'Dramatic victory' for Asda workers allowed to proceed with claims for equal pay


A "dramatic" employment tribunal victory for a group of women means thousands of workers at supermarket giant Asda can proceed with claims for equal pay.

Law firm Leigh Day said the case is the UK's largest ever private sector equal pay claim. It involved women who felt they were paid less than others in the company despite doing work of equal value.

A judgment by the Manchester employment tribunal following a hearing in June will allow more than 7,000 store workers to press ahead with claims for equal pay against Asda, said Leigh Day.

The case was brought on behalf of a group of women, mainly in hourly paid jobs in stores. They were comparing their pay to mainly male staff in distribution depots.

Lauren Lougheed, a lawyer in the employment team who is representing the claimants, said: "This is a dramatic victory for the workers we represent. Asda tried to argue that because the shops and distribution centres were in different locations, with different pay arrangements, that Asda could pay the men what they like.

"However, the employment tribunal found that Asda, the employer of both men and women, could have made sure that there was equal pay between men and women if they wanted to, but chose not to.

"This judgment will have far-reaching implications on other supermarket equal pay claims including those we are bringing on behalf of around 400 Sainsbury's workers who are in a similar situation."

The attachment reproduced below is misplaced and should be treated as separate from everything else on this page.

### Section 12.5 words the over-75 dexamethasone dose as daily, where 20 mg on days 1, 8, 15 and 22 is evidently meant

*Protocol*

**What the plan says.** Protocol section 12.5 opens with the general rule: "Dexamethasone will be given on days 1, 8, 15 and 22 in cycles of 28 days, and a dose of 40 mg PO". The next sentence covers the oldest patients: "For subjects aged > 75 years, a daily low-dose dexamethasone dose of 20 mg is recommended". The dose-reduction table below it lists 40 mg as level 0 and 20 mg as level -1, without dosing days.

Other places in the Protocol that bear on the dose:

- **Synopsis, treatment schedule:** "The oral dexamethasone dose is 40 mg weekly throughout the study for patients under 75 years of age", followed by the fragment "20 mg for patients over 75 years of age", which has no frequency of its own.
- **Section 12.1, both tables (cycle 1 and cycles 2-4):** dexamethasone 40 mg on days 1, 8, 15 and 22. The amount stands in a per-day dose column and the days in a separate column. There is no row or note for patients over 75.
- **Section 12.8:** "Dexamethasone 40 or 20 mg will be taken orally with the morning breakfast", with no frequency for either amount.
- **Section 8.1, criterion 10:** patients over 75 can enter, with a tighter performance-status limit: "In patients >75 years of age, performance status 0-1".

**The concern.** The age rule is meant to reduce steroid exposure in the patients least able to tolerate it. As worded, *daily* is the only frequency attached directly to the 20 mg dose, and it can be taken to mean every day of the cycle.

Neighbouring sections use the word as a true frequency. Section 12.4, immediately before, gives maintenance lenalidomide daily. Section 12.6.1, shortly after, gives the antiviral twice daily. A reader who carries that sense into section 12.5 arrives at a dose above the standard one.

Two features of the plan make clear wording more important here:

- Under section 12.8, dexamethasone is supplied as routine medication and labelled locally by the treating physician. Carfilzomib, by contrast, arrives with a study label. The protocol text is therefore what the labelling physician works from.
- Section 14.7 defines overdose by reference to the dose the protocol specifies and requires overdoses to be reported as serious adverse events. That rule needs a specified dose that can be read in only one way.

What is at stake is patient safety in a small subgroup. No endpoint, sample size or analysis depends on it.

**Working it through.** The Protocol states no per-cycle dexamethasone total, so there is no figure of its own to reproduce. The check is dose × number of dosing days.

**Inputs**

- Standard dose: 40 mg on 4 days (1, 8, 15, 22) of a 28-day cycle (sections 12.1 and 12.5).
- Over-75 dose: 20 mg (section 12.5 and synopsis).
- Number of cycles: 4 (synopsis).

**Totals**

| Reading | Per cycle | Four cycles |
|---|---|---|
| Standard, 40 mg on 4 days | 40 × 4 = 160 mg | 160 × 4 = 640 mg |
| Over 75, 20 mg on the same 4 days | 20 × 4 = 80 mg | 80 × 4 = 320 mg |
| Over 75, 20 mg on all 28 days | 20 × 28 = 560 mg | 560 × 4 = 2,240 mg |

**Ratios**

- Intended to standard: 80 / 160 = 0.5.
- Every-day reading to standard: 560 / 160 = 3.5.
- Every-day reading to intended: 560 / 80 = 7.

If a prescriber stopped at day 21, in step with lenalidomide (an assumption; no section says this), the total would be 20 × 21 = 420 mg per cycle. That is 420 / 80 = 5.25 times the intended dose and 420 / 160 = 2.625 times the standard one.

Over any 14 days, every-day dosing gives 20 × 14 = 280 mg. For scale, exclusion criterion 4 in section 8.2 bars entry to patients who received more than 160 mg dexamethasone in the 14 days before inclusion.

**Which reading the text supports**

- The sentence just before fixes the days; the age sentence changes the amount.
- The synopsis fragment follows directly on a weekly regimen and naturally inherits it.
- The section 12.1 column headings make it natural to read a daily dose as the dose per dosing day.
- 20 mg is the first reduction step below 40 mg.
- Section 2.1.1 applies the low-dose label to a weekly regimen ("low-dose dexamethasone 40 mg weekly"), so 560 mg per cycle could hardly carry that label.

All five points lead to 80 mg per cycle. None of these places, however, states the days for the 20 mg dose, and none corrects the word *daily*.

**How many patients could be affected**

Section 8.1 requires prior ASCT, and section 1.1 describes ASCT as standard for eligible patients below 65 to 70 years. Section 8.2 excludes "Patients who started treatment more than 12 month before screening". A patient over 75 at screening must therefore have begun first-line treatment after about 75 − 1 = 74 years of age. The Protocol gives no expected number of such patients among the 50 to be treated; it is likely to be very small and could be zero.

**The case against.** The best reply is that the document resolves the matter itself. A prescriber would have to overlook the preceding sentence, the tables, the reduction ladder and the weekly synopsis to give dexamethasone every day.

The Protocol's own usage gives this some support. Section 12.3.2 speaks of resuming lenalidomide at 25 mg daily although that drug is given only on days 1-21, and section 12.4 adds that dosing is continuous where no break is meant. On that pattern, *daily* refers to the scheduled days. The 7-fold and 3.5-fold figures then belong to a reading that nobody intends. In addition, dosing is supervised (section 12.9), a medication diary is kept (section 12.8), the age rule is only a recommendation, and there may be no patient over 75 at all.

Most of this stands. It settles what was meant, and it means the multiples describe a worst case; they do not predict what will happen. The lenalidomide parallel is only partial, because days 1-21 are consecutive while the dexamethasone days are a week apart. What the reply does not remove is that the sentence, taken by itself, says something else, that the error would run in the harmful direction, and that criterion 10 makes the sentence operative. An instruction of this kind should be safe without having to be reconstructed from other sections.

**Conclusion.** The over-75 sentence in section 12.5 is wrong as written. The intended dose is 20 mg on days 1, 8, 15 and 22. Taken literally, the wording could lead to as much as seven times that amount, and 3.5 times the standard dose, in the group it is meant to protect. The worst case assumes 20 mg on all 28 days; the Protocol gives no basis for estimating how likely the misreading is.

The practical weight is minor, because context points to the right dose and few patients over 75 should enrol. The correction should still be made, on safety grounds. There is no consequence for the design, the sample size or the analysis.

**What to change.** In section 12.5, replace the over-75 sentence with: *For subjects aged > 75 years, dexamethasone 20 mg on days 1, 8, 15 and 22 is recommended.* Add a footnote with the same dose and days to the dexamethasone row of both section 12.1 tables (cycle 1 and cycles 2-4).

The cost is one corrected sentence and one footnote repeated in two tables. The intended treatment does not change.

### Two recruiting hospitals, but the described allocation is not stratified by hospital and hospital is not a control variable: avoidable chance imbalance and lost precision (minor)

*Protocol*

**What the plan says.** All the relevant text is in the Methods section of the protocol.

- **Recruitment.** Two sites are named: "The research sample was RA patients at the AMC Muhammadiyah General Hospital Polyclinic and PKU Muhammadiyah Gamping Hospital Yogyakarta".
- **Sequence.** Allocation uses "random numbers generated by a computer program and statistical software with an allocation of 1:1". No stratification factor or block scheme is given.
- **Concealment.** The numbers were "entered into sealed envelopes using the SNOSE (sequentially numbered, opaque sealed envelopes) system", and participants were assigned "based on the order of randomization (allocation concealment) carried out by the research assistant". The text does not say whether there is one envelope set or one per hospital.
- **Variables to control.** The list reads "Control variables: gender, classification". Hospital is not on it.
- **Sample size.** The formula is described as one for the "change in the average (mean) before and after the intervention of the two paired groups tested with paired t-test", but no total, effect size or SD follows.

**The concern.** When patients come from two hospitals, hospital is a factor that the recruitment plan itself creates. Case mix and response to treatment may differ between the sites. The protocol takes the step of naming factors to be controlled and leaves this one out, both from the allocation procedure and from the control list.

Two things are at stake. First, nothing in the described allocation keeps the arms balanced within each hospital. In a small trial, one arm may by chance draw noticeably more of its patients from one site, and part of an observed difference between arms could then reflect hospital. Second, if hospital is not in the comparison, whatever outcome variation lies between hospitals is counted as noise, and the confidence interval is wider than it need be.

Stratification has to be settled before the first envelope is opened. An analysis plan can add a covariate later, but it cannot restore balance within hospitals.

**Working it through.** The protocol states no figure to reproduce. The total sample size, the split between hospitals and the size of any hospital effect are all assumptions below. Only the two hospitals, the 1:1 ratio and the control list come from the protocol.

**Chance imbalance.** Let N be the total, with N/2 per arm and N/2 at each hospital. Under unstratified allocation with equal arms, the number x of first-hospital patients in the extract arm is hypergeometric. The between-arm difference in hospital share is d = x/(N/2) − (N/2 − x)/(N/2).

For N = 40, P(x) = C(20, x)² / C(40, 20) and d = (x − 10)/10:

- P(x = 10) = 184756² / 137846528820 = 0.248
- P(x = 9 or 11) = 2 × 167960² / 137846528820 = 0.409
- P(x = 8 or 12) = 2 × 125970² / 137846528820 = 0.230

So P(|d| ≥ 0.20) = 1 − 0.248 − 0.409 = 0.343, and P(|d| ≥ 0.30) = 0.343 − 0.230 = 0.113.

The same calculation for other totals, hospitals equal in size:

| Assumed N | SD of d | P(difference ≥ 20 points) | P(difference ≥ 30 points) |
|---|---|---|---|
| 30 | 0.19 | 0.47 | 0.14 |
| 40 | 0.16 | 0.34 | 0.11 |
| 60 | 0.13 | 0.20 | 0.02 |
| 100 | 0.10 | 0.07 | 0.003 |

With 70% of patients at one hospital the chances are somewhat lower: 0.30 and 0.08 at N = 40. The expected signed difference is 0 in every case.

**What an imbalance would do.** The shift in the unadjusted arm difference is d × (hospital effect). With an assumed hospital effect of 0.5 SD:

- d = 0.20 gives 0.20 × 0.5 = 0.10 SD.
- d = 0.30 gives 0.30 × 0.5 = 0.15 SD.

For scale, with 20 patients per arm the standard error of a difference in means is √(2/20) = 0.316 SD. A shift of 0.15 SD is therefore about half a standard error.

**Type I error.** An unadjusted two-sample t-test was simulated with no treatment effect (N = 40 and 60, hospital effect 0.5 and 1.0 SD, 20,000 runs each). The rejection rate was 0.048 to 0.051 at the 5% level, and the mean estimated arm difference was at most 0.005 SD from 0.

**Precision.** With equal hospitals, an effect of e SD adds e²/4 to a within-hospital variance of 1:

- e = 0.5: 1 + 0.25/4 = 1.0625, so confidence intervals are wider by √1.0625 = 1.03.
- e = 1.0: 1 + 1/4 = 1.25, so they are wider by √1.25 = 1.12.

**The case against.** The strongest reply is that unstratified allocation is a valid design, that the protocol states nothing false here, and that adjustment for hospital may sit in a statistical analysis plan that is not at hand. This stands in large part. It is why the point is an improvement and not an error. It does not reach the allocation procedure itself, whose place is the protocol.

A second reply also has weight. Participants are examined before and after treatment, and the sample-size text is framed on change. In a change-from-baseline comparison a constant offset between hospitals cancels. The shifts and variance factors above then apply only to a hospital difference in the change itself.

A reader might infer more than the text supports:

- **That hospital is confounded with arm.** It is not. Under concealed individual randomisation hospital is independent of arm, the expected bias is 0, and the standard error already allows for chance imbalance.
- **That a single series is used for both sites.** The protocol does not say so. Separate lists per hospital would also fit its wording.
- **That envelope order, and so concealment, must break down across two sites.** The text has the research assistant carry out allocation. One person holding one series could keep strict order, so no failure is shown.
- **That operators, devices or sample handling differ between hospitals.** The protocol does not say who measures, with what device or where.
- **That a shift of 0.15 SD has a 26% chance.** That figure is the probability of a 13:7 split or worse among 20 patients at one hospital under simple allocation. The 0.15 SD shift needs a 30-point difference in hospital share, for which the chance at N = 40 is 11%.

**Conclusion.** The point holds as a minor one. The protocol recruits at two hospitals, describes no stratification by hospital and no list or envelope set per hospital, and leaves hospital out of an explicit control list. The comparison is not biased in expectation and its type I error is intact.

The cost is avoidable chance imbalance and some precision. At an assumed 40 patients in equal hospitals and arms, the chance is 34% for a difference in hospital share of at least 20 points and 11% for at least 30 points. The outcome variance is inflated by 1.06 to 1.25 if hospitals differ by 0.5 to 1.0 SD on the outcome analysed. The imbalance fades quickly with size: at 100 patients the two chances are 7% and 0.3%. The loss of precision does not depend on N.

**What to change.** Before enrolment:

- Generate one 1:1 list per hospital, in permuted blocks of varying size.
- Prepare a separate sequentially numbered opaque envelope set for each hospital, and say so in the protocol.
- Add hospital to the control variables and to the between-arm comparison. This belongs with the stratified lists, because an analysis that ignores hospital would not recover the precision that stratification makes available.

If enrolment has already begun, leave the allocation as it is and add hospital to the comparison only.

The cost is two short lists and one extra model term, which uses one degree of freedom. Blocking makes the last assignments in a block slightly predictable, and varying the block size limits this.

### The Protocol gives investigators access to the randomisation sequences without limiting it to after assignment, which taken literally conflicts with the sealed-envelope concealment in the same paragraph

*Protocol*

Leigh Day said claims could see workers recovering more than £100 million, going back to 2002. And it could now be followed by new claims from workers who had been awaiting the judgment.

An Asda spokesman said: "This decision by the employment tribunal does not determine the eventual outcome of the case. It relates to a technical preliminary issue of whether jobs in different parts of the business can be compared.

"The tribunal has yet to consider whether the jobs are of equal value in terms of their demands and if some jobs are, only then will the tribunal move on to consider the reasons for the differentials, including the existence of different market rates in different industry sectors.

ASDA trolleys
(Gareth Fuller/PA)

"We continue to strongly dispute the claims being made against us. We believe that the demands of the jobs are very different and are considering our options for appeal.

"At Asda, hourly-paid colleagues doing the same job in the same location are paid the same. Men and women doing the same job in our retail stores are paid the same. Men and women doing the same job in our distribution centres are paid the same. Pay rates in stores differ from pay rates in distribution centres for legitimate reasons, including the different market rates for different jobs in different sectors."

Sam Smethers, chief executive of women's rights charity the Fawcett Society, said: "This is great news for low-paid women - a reminder to employers that equal-value claims are covered by the law and will win."